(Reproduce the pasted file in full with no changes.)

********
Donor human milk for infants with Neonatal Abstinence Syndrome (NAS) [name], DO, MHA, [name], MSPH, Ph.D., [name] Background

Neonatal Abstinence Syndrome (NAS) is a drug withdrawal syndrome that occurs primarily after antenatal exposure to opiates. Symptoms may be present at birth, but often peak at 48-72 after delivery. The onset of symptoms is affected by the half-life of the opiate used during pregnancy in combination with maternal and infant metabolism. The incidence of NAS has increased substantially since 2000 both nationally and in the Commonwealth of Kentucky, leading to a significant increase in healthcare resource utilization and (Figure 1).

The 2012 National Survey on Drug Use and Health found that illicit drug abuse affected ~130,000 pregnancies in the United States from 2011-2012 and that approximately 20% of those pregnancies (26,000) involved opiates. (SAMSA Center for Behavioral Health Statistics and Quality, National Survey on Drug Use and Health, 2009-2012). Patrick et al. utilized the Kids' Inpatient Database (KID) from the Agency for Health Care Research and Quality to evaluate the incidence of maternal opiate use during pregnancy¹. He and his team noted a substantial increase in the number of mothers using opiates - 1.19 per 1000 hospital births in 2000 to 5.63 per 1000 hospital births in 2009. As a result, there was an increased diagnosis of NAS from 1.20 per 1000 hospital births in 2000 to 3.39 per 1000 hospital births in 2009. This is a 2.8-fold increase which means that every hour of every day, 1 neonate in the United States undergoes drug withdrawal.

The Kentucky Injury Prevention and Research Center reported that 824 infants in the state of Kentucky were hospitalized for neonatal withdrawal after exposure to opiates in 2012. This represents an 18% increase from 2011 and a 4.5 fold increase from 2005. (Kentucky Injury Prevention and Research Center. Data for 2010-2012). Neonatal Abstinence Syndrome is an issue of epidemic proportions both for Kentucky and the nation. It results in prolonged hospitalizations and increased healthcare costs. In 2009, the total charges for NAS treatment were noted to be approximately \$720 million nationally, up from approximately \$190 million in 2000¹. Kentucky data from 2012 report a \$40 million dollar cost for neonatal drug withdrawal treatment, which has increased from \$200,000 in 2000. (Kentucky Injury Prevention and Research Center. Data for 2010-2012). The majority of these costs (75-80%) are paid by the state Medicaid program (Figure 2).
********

Donor human milk for infants with Neonatal Abstinence Syndrome (NAS) [name], DO, MHA, [name], MSPH, Ph.D., [name] Background

Neonatal Abstinence Syndrome (NAS) is a drug withdrawal syndrome that occurs primarily after antenatal exposure to opiates. Symptoms may be present at birth, but often peak at 48-72 after delivery. The onset of symptoms is affected by the half-life of the opiate used during pregnancy in combination with maternal and infant metabolism. The incidence of NAS has increased substantially since 2000 both nationally and in the Commonwealth of Kentucky, leading to a significant increase in healthcare resource utilization and (Figure 1).

The 2012 National Survey on Drug Use and Health found that illicit drug abuse affected ~130,000 pregnancies in the United States from 2011-2012 and that approximately 20% of those pregnancies (26,000) involved opiates. (SAMSA Center for Behavioral Health Statistics and Quality, National Survey on Drug Use and Health, 2009-2012). Patrick et al. utilized the Kids' Inpatient Database (KID) from the Agency for Health Care Research and Quality to evaluate the incidence of maternal opiate use during pregnancy¹. He and his team noted a substantial increase in the number of mothers using opiates - 1.19 per 1000 hospital births in 2000 to 5.63 per 1000 hospital births in 2009. As a result, there was an increased diagnosis of NAS from 1.20 per 1000 hospital births in 2000 to 3.39 per 1000 hospital births in 2009. This is a 2.8-fold increase which means that every hour of every day, 1 neonate in the United States undergoes drug withdrawal.

The Kentucky Injury Prevention and Research Center reported that 824 infants in the state of Kentucky were hospitalized for neonatal withdrawal after exposure to opiates in 2012. This represents an 18% increase from 2011 and a 4.5 fold increase from 2005. (Kentucky Injury Prevention and Research Center. Data for 2010-2012). Neonatal Abstinence Syndrome is an issue of epidemic proportions both for Kentucky and the nation. It results in prolonged hospitalizations and increased healthcare costs. In 2009, the total charges for NAS treatment were noted to be approximately \$720 million nationally, up from approximately \$190 million in 2000¹. Kentucky data from 2012 report a \$40 million dollar cost for neonatal drug withdrawal treatment, which has increased from \$200,000 in 2000. (Kentucky Injury Prevention and Research Center. Data for 2010-2012). The majority of these costs (75-80%) are paid by the state Medicaid program (Figure 2).